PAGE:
Canada’s dollar touched a four-day high after a report showed gross domestic product increased at the fastest pace in two years in July, adding to evidence the nation’s economy is rebounding from a second-quarter slowdown.
The currency strengthened versus its U.S. counterpart as Canadian consumer sentiment climbed to the highest in more than two years as employment rose and the country’s housing market remained buoyant, according to the new Bloomberg Nanos Canadian Confidence Index.
“There’s been a significant amount of bearish expectations regarding Canadian growth, and overall it’s been a little bit more positive recently,” said Sebastien Galy, a senior foreign-exchange strategist at Societe Generale SA in New York. “The Canadian dollar has had a tendency to outperform.”
The loonie, nicknamed for the image of the aquatic bird on the C$1 coin, appreciated as much as 0.3 percent to C$1.0275 per U.S. dollar before erasing gains at day’s end to trade little changed at C$1.0309 at 5 p.m. in Toronto. One Canadian dollar buys 97 U.S. cents.
The currency touched C$1.0182 per U.S. dollar on Sept. 19, a three-month high, after the Federal Reserve unexpectedly maintained the monetary stimulus it uses to lower borrowing costs, easing concern that higher U.S. interest rates will slow global growth.
Canada’s benchmark 10-year government bonds rose, pushing yields down one basis point, or 0.01 percentage point, to 2.54 percent. The 1.5 percent securities maturing in June 2023 added 10 cents to C$91.13.
Statistics Canada said output rose 0.6 percent to an annualized C$1.58 trillion ($1.54 trillion), the biggest gain since July 2011. GDP fell 0.5 percent in June, the biggest decline since the 2009 recession. The median forecast in a Bloomberg economist survey was for 0.5 percent growth in July.
The data “clearly represented a snap-back in economic activity following a contraction,” Adrian Miller, director of fixed-income strategies in New York at GMP Securities LLC, wrote today in a note to clients.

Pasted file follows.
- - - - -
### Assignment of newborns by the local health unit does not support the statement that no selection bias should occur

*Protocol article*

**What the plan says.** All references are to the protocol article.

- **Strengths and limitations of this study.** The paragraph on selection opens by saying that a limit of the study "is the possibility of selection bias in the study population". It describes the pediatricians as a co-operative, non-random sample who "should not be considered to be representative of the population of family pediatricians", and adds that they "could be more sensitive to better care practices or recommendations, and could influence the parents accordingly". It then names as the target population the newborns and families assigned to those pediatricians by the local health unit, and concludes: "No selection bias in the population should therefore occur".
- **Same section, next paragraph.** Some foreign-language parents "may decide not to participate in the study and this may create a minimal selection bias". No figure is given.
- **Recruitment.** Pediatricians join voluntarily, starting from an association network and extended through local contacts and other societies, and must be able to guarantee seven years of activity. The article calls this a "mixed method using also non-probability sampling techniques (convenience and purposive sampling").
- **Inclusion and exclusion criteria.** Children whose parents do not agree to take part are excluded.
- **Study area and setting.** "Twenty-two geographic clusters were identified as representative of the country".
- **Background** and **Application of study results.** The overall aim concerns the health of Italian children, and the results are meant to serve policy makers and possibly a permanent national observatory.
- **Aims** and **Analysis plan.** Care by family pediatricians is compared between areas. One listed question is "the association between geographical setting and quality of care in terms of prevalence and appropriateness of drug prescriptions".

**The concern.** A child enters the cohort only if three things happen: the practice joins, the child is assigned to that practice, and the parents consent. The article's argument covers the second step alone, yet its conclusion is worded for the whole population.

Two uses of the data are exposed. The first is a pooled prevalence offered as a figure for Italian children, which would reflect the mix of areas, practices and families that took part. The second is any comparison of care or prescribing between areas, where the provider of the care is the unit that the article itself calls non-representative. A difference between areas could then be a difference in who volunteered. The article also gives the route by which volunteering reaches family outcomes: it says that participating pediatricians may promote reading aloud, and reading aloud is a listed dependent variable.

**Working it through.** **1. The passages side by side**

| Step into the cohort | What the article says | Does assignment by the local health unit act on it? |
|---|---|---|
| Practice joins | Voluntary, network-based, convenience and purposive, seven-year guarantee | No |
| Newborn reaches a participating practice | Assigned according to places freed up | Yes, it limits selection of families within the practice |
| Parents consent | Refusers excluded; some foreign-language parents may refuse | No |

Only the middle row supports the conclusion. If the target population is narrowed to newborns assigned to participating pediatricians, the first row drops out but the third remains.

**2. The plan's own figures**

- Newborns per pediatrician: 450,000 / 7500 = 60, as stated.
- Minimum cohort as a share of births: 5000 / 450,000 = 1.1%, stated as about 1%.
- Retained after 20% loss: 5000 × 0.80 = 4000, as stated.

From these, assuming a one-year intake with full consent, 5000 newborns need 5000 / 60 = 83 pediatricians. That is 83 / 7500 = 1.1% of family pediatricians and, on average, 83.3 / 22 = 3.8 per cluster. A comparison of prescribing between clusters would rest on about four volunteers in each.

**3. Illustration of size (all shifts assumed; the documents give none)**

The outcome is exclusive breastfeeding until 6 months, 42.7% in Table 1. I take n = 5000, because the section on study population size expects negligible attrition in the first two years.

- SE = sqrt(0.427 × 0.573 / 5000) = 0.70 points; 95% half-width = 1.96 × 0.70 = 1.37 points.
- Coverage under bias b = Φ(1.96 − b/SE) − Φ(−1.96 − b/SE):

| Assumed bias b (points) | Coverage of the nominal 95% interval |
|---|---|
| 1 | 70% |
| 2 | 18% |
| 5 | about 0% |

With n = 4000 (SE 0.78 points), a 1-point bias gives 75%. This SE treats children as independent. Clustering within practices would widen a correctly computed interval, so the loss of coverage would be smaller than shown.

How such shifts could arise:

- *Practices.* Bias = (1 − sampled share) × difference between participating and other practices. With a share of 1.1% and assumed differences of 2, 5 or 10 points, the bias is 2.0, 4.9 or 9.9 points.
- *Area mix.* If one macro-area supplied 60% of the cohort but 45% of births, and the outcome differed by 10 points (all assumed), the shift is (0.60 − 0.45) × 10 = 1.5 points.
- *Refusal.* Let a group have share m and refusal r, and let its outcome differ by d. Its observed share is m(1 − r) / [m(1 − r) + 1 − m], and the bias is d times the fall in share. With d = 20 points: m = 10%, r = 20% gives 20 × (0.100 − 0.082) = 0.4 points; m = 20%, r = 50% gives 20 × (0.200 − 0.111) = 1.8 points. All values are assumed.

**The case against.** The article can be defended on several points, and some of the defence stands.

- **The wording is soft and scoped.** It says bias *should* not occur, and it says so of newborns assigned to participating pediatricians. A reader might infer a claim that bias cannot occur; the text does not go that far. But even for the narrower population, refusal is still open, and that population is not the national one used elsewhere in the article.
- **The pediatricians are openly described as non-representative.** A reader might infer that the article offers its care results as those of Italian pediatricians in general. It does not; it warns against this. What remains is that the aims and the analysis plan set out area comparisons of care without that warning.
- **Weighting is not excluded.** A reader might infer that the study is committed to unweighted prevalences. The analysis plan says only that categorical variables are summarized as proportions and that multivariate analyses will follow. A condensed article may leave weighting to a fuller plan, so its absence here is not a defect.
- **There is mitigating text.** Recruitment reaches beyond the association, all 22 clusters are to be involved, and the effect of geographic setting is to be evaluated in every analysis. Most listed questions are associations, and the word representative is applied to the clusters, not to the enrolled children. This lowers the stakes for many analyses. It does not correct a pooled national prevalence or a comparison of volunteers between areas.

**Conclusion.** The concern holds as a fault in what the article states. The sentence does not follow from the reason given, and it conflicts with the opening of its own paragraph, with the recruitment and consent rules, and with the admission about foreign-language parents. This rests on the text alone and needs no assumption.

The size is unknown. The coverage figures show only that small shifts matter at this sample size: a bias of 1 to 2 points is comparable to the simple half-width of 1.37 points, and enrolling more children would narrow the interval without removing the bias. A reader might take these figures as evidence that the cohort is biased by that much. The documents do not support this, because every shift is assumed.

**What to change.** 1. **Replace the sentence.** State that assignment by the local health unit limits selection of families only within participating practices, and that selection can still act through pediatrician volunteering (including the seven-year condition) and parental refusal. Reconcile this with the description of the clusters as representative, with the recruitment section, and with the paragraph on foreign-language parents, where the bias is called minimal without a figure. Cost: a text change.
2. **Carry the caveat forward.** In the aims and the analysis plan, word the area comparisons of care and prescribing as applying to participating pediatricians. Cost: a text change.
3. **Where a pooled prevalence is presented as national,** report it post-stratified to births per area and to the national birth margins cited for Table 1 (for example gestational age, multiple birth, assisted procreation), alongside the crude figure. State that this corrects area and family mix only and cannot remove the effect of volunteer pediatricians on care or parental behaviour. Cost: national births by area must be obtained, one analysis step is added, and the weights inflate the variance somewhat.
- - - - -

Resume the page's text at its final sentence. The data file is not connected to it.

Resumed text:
The Nanos Canadian Confidence Index, weekly measurement of the economic mood of Canadians, rose to 59.75 in the period ended Sept. 27, from 59.23 the previous week. That’s the highest since March 2011 for the gauge, which tracks consumers’ perceptions of the strength of the economy, job security, real estate and their financial situation.
Implied volatility for one-year options on the Canadian dollar versus its U.S. counterpart reached 7.13 percent today, the highest since Sept. 17. Implied volatility is used to set option prices and gauge the expected pace of currency swings. The average for this year is 7.39 percent.
Futures traders decreased their bets the Canadian dollar will fall against its U.S. peer for a third straight week, figures from the Washington-based Commodity Futures Trading Commission showed. The difference in the number of wagers by hedge funds and other large speculators on a decline in the loonie versus those on a gain, known as net shorts, was 5,675 on Sept. 24, compared with 18,764 a week earlier.
The one-year so-called 25-delta risk-reversal rate, which measures the premium charged for the right to buy the U.S. dollar against its Canadian counterpart versus contracts to sell, rose to 1.73 percent, the highest in more than three weeks. The 2013 average is 1.56 percent.
Trading in over-the-counter options for the U.S. dollar-Canadian dollar pair amounted to $1.5 billion, making up 7.6 percent of the $19.7 billion daily total. Greenback-loonie trading was 279 percent more than the average for the past five Mondays at a similar time in the day, according to Bloomberg analysis.
The loonie fell 3.3 percent in the past year against nine other developed-nation currencies tracked by the Bloomberg Correlation-Weighted Index. The yen lost 21 percent, and the Australian dollar slid 9.2 percent. The U.S. dollar strengthened 2.1 percent.
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